Intense heat and humidity continues to scorch in southwestern U.S.
Monday, July 24, 2023
As the scorching heatwave continues to scorch the southern United States, meteorologists forecast that the high heat and humidity will spread east, reaching cities in the country’s heartland during the final week of July.
While the trend is unlikely to result in widespread record high temperatures like those saw in the Southwest, many places in the Central states may suffer their longest prolonged stretch of heat and humidity this summer.
Temperatures in Chicago, St. Louis, Minneapolis, and Kansas City are expected to be 5-15 degrees Fahrenheit above historical averages. Denver, which has yet to reach triple digits this year, is anticipated to break the 100-degree mark, maybe tying the day record established in 2003. Throughout the week, the heat will spread eastward, resulting in extended periods of 90-degree days for some cities, perhaps recording the longest run of such heat this year.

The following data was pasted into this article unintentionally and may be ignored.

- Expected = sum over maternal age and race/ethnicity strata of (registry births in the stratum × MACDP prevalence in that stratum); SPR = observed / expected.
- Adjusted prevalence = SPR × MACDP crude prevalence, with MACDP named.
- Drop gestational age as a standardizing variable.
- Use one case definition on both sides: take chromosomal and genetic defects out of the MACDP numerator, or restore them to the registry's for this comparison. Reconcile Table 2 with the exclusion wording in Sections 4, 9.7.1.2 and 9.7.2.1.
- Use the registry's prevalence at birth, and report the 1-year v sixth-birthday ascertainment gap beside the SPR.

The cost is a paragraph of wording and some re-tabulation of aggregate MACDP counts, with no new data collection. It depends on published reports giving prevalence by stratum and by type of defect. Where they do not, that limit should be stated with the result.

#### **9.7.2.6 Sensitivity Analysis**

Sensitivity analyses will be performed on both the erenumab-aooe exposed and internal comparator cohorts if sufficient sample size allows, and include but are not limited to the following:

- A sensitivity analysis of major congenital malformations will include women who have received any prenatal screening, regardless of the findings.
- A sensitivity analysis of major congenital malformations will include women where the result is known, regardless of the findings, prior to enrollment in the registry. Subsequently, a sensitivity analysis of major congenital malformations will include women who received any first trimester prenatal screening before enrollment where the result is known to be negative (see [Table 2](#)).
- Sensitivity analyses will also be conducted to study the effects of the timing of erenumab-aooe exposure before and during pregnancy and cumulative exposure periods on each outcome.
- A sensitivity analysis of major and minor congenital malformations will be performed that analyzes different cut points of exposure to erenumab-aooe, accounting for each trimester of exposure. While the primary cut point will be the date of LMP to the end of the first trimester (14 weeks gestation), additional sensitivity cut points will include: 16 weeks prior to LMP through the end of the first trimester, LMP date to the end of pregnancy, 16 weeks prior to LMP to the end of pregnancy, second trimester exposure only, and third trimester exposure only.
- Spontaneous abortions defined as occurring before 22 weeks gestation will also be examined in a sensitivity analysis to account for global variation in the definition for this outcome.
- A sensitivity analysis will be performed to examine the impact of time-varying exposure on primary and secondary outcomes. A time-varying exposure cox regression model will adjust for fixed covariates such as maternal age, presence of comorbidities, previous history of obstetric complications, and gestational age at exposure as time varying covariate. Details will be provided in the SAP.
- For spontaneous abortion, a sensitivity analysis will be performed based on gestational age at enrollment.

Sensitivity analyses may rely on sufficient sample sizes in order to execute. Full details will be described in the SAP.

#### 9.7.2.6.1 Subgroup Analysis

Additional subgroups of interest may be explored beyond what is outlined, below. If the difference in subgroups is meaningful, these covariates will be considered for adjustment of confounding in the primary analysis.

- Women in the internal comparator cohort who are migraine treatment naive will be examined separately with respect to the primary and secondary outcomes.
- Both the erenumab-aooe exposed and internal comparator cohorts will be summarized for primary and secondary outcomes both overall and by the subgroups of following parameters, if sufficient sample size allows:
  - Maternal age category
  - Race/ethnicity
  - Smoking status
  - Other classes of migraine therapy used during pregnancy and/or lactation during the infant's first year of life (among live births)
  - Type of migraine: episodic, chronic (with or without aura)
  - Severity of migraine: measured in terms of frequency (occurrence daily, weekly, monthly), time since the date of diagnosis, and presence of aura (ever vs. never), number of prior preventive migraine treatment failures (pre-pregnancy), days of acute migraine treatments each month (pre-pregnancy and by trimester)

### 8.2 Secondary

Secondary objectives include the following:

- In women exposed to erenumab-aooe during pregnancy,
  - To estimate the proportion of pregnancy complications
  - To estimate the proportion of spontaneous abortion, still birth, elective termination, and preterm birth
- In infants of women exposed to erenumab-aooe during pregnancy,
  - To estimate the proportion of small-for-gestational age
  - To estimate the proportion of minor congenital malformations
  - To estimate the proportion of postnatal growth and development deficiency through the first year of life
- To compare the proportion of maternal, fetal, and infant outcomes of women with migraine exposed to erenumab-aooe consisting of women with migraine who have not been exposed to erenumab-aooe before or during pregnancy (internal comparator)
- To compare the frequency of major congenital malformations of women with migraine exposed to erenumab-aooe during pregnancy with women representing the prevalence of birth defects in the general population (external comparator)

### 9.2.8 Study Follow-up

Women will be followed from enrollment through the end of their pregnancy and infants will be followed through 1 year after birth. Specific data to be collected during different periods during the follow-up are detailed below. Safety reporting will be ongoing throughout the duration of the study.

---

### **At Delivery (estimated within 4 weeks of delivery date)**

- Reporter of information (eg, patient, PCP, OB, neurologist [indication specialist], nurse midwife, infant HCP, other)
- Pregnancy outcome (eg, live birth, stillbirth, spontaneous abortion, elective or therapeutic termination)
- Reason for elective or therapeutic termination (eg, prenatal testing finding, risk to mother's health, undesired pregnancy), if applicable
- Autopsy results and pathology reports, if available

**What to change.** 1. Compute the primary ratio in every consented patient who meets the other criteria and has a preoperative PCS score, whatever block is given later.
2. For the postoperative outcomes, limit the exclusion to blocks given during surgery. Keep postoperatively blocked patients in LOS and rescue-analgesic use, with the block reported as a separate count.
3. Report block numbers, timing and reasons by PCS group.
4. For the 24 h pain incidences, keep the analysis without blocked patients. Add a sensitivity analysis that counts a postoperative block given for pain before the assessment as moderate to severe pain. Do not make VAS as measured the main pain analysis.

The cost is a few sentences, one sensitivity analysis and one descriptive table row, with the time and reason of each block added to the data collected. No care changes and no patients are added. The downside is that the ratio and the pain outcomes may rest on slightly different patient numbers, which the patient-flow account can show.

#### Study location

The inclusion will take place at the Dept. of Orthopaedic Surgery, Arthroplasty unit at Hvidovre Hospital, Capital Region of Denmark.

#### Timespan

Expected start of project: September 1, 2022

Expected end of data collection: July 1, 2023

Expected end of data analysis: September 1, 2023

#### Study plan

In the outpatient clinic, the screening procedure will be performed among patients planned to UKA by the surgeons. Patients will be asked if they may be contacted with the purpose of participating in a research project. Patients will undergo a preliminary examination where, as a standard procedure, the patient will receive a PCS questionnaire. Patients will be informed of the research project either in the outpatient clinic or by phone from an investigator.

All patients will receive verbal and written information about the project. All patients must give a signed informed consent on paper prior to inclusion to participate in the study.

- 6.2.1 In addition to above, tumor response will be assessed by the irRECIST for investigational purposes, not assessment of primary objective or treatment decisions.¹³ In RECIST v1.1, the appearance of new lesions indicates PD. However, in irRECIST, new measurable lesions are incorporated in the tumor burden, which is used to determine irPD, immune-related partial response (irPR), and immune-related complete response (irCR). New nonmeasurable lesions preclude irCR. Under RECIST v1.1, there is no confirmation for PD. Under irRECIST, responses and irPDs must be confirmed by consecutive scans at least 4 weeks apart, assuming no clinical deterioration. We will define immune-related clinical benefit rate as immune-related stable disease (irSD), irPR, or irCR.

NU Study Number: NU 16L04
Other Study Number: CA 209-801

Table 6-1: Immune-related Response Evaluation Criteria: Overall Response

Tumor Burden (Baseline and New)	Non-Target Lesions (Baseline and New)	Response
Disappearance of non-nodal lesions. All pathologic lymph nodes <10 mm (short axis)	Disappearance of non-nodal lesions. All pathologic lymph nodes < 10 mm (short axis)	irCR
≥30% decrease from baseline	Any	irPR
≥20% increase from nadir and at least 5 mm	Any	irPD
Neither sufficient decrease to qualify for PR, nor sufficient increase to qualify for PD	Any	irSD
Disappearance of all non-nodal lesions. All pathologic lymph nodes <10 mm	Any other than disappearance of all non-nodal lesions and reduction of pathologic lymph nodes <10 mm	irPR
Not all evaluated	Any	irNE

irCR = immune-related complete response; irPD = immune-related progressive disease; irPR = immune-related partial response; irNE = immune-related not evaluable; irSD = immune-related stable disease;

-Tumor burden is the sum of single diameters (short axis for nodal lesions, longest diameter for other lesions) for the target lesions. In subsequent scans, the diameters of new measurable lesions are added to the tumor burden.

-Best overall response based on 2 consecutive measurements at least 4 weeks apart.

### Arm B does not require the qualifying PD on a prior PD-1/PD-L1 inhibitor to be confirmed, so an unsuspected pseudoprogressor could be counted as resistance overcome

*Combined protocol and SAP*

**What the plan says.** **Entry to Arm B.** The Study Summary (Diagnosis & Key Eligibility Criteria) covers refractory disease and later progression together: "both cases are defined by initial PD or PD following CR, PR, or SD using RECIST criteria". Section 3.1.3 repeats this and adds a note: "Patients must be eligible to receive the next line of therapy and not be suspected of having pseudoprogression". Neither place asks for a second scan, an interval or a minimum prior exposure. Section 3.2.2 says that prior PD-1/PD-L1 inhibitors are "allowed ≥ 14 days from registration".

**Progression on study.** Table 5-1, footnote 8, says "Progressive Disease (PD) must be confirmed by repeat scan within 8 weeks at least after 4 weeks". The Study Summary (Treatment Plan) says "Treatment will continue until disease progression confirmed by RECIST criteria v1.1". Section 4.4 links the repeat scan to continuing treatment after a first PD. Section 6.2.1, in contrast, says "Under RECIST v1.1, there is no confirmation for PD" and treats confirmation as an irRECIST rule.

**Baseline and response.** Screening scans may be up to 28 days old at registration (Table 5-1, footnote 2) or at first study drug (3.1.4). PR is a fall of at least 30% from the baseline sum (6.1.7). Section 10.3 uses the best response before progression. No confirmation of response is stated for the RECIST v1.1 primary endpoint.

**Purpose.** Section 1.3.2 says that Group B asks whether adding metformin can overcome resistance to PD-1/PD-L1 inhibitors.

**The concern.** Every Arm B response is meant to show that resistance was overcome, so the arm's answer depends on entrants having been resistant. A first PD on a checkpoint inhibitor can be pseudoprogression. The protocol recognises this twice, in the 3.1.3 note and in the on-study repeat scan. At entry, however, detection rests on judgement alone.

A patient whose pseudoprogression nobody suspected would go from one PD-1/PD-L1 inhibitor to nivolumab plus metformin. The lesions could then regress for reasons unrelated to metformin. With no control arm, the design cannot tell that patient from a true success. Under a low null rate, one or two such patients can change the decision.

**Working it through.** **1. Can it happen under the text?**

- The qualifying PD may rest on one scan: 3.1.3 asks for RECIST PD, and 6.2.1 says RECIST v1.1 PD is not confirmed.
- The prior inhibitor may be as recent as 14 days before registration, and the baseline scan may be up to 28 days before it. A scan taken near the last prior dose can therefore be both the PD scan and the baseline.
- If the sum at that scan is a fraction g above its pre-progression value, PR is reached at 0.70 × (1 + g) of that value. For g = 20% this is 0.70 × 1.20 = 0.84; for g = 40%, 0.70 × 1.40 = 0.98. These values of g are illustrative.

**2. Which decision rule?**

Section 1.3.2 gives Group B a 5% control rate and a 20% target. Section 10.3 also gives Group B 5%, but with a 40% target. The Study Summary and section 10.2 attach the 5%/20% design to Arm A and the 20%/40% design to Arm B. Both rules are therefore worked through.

The Southwest’s monsoon, which usually offers respite, has been noticeably absent, exacerbating the region’s scorching. Phoenix, which is experiencing one of the most extreme heat waves in recorded history, shows no indications of abating in the coming week. While temperatures in the interior Northwest have been in the high 90s to middle 100s, locations such as Boise may see a little relief from the excessive heat by the middle of the week.
The prediction also forecasts that strong thunderstorms and flooding will be less frequent, offering some reprieve from the searing temperatures. As the heat spreads eastward, areas of the Northeast’s Interstate-95 corridor might be affected by the end of the week.